Fitzgerald River NP to Home

Friday, Oct 16, 2009 at 15:52


Back to previous chapter - Albany to Fitzgerald River NP

The fine sunny weather was too good to last as the cold wind and showers returned. Undaunted, we ventured from our sheltered campsite to explore the park and wonder at the variety of wildflowers to be seen. The swamp daisies were putting on a lovely show along the roads. We watched a band of heavy rain and wind move up from the ocean while whales cruised along the coast, both dramatic sights. A walk over Point Ann revealed sections of the old rabbit-proof fence now rusting into oblivion.

Our plan to spend some time in the eastern end of the park came unstuck when we learned (too late) that all but one of the camping areas there were closed, having suffered fire damage. Still we explored around this striking area where East Mt. Barren provides a spectacular backdrop, and spent a night in Hopetoun.

Next morning we heard that there was a dead whale on the beach. A calf, but still over 4m long. It had a few abrasions but no real injuries. Sad to see, but a great opportunity for the kids who were eagerly checking it out, and for us. It must have been pretty fresh as thankfully there was no smell!

Another excellent bush camp just out of Ravensthorpe, and we were again heading east towards Esperance and Cape le Grand NP. The wind and showers persisted and another front was forecast. All that was forgotten though when flower fever struck again. Brilliant red Leschenaultias and six different orchids had the cameras running hot.

Our concern that Lucky Bay may have been full was unwarranted, thanks to the very ordinary weather and the end of the school holidays. What a beautiful place this is, especially when the sun is out. Below the massive granite domes the sand is sparkling white, the water brilliant turquoise. The visits of Matthew Flinders and other explorers are commemorated in various places. Campground amenities are great too with flushing loos and hot showers.

Although some of the walking tracks have been damaged by fire there are still great walks between the bays and headlands. The views around the rocks and out over the islands of the Recherche Archipelago are magnificent. And of course there are more flowers, more orchids, even right behind the beach. They just keep on getting better.

We were tempted to continue on to Cape Arid, but the persistent wind and rain has finally convinced us that its time to head for home. So back to bustling Esperance to stock up for the run east, then up to Norseman and onto the Eyre Highway.

We took 8 days to come home at a leisurely pace. Along the way we had a look at couple of the sinkholes that are scattered across the Nullarbor, sudden holes in the ground that must have claimed many unwary animals (and people?) over the years.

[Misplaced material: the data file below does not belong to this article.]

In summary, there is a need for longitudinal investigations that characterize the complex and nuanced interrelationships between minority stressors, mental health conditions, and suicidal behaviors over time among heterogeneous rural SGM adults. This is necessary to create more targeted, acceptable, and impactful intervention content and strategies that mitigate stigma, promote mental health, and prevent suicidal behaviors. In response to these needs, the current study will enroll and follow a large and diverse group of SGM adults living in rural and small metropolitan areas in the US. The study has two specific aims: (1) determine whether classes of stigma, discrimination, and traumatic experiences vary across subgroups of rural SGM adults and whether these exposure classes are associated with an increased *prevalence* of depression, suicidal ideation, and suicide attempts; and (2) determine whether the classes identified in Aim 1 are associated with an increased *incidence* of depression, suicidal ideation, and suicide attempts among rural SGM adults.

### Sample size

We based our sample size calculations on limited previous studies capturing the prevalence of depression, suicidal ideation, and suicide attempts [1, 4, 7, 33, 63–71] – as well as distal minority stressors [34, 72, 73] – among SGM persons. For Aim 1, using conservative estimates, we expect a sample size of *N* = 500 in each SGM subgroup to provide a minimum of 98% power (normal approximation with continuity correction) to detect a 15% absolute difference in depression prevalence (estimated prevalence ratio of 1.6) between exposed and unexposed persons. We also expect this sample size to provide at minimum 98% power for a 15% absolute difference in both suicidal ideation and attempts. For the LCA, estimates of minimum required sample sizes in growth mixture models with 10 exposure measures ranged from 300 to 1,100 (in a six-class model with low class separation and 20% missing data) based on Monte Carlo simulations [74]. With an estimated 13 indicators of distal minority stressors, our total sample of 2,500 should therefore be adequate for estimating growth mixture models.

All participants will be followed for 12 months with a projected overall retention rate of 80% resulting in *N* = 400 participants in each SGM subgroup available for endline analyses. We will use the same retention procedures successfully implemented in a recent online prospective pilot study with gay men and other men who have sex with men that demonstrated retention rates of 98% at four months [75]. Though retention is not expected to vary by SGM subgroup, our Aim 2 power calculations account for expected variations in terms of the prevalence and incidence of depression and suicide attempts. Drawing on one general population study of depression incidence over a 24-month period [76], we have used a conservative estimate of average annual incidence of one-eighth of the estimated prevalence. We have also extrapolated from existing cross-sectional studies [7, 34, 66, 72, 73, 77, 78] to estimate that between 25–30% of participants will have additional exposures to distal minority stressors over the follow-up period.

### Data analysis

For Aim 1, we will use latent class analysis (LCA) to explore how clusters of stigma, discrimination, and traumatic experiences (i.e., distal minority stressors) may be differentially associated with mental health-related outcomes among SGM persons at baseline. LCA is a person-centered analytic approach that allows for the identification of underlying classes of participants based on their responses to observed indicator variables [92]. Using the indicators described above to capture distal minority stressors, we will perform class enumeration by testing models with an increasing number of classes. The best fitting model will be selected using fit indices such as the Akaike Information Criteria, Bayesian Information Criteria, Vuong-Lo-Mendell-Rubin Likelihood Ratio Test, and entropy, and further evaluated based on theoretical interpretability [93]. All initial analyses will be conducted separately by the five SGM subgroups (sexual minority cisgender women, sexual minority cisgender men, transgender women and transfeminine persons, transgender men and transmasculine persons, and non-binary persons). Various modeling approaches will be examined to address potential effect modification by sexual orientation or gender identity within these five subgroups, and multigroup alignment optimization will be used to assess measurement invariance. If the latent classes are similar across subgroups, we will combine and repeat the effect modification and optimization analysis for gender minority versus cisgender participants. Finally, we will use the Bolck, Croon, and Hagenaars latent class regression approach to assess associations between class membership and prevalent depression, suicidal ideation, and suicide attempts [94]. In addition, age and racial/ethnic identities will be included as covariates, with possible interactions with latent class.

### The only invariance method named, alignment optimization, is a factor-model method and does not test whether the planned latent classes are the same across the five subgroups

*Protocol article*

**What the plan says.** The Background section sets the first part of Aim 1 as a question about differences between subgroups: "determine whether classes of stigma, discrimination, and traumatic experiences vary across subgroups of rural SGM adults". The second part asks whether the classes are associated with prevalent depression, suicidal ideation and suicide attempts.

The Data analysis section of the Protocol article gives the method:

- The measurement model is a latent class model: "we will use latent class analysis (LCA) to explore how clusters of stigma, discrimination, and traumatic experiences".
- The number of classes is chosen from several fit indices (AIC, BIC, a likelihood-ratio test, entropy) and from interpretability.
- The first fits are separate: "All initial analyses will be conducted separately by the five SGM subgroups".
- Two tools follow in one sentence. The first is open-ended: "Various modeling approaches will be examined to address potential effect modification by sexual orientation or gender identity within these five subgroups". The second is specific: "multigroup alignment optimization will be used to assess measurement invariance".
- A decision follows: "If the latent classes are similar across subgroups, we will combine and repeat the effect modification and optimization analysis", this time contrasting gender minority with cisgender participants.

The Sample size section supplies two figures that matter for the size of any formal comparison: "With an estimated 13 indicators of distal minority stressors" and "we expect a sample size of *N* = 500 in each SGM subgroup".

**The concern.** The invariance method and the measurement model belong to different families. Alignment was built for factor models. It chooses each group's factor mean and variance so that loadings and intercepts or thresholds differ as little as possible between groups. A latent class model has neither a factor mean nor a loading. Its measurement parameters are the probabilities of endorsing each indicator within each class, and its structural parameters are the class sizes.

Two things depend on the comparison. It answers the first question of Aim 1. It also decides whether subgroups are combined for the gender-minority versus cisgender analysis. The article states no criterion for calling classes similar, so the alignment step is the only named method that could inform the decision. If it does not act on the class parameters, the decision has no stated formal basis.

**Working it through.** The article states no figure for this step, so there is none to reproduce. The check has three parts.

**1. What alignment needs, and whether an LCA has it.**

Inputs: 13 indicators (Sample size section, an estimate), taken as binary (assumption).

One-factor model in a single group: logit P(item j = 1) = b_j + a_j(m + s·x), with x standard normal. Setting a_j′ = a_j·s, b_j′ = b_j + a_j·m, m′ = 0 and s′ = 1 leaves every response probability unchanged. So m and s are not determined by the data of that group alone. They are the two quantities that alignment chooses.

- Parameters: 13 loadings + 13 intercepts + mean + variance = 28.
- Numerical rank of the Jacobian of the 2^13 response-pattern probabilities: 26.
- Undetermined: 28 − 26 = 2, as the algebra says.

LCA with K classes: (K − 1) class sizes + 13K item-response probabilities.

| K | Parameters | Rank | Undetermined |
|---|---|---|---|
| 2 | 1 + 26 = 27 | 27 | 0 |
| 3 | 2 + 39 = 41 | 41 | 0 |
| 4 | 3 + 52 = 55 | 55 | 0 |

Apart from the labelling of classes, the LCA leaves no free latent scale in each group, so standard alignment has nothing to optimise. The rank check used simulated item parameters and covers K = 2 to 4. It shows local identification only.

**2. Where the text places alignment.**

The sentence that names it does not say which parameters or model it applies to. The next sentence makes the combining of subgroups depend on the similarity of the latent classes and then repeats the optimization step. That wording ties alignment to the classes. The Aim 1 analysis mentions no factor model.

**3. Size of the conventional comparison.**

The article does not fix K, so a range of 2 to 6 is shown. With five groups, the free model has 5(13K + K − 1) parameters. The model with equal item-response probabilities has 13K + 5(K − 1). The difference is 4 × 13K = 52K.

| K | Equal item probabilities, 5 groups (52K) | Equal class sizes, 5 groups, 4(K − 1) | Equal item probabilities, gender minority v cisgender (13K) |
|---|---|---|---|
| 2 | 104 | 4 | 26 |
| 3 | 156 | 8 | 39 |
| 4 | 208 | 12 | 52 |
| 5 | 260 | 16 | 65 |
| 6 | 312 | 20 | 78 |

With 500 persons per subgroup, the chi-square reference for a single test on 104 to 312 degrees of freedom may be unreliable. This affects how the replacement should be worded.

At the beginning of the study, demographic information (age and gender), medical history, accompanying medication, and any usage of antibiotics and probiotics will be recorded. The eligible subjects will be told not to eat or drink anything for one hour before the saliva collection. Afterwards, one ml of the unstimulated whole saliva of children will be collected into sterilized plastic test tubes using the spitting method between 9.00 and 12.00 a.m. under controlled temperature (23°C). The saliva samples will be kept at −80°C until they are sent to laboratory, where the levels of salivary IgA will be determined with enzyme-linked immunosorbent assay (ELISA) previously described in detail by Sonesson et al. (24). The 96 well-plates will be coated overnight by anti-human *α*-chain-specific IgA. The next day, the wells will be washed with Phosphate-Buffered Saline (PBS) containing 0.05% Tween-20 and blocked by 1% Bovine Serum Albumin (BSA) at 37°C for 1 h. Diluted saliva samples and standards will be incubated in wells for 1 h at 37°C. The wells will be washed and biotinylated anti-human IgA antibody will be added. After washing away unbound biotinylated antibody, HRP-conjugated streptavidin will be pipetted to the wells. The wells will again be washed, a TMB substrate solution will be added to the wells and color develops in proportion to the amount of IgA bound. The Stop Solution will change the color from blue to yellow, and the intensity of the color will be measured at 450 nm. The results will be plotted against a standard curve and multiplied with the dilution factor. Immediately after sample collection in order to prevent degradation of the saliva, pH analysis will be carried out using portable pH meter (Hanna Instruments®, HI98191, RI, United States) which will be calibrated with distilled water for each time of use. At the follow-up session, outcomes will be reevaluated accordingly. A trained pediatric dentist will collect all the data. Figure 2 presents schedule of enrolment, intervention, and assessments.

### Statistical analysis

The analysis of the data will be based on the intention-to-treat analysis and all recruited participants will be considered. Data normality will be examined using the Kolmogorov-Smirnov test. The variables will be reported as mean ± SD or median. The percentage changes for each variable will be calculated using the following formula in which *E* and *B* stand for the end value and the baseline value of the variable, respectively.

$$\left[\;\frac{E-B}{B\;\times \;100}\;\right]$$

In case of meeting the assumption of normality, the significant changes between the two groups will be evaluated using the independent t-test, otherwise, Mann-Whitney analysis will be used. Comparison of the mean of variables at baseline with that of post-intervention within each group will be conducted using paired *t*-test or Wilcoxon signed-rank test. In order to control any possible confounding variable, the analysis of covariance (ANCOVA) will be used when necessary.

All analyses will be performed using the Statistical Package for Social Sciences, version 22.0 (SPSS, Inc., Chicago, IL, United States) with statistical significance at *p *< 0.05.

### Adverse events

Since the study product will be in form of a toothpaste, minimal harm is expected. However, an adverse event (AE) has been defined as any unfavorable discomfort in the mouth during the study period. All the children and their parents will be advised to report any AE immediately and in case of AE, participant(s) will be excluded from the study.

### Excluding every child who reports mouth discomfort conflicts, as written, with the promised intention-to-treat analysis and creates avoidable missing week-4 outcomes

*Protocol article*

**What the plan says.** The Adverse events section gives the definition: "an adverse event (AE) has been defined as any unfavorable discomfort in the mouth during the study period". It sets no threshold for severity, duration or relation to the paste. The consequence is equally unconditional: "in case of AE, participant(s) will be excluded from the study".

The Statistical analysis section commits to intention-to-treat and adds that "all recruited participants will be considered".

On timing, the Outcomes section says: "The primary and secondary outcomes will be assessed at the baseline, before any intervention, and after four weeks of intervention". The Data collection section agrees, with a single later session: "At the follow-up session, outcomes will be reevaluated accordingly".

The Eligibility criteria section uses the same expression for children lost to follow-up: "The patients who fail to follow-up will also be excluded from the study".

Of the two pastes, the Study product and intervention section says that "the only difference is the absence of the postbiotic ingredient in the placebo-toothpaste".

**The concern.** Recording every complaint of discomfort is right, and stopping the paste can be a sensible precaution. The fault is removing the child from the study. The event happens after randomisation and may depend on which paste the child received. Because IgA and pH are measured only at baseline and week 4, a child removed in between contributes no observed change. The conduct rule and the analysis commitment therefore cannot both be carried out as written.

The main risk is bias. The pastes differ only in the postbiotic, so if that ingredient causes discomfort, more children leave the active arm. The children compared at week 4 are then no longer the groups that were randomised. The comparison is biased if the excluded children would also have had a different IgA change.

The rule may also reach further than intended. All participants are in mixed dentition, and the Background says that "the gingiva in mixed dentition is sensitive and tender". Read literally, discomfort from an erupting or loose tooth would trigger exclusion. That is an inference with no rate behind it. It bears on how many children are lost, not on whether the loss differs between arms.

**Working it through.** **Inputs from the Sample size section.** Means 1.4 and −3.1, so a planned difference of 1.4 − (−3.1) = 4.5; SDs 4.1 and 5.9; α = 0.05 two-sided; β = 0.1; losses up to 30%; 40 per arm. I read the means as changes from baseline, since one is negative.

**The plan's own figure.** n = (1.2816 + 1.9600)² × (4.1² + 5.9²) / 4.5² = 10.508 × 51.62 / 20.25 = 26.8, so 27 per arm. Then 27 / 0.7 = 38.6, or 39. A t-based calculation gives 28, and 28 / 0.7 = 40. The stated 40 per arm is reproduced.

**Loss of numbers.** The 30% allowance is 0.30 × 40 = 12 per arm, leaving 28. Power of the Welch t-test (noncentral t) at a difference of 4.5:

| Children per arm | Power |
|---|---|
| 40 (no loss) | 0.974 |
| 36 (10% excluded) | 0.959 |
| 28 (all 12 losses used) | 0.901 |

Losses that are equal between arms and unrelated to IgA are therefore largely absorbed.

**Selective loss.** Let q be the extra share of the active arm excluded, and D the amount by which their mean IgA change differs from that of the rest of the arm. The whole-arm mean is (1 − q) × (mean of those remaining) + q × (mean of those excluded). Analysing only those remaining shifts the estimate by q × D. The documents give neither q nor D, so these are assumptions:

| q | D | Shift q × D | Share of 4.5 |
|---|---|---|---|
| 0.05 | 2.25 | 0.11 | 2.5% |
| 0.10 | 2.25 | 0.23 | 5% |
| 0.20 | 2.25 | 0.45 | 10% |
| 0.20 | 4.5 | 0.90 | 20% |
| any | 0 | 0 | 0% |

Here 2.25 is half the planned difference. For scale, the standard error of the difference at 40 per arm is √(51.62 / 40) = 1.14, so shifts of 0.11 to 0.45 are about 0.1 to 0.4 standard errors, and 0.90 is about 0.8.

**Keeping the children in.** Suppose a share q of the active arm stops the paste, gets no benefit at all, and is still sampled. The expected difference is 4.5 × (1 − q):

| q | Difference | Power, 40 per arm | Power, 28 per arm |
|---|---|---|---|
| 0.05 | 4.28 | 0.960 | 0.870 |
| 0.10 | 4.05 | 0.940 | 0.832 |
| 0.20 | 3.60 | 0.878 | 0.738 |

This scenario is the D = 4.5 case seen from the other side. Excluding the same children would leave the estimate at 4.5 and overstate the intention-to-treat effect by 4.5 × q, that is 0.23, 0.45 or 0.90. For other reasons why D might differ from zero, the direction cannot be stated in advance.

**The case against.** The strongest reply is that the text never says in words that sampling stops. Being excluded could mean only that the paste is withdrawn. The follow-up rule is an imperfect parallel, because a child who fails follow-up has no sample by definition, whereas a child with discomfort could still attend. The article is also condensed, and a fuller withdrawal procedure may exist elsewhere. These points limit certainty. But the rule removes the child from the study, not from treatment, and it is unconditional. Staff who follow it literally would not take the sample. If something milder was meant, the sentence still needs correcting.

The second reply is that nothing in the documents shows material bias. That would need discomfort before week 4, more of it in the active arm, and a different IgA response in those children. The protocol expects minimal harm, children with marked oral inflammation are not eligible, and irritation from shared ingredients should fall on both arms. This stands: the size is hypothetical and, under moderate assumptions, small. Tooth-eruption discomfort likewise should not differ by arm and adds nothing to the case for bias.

We also spent a few hours watching whales at the Head of the Bight. Being late in the season there were only 8 or 10 whales with calves there, but they were close inshore so we had a really good look at them. We were fortunate to see the white calf that we had heard about, very easy to see in the clear blue water.

Through the agricultural areas of SA the crops looked almost as good as they had in WA, but as we moved into western NSW it was very different. Many wheat crops had failed or been cut for hay. Dead vineyards and citrus orchards were a common sight, and the dead river red gums around the dry billabongs reminded us that the impact of this drought will last a very long time.

Our two final camps deserve a mention. We took a northerly loop from Renmark through some very dry country heading towards Wentworth. We stopped for the night at Fort Courage, a caravan park a few km west of Wentworth on the banks of the Murray River. This facility is owned and run by a fishing club, but is open to the public. The charge was only $14 and the facilities were excellent.

Our final camp was at Hay on the outskirts of the town at Sandy Point Reserve. Here the Council has provided very good facilities for day visitors and set aside an area for campers. There are even several signs welcoming campers. What a refreshing contrast to the many negative signs forbidding camping that we have seen, especially in WA.

It was wonderful to suddenly come into lush green paddocks as we came closer to home. Peter and Dolores, our house sitters had a delicious meal ready for us when we arrived. It was great, but a bit odd to be home under a roof and surrounded by four walls, after 4 months and nearly 20,000km of calling Troopy home.

Back to index - the very start!

J and V
"Not everything that can be counted counts, and not everything that counts can be counted."
- Albert Einstein
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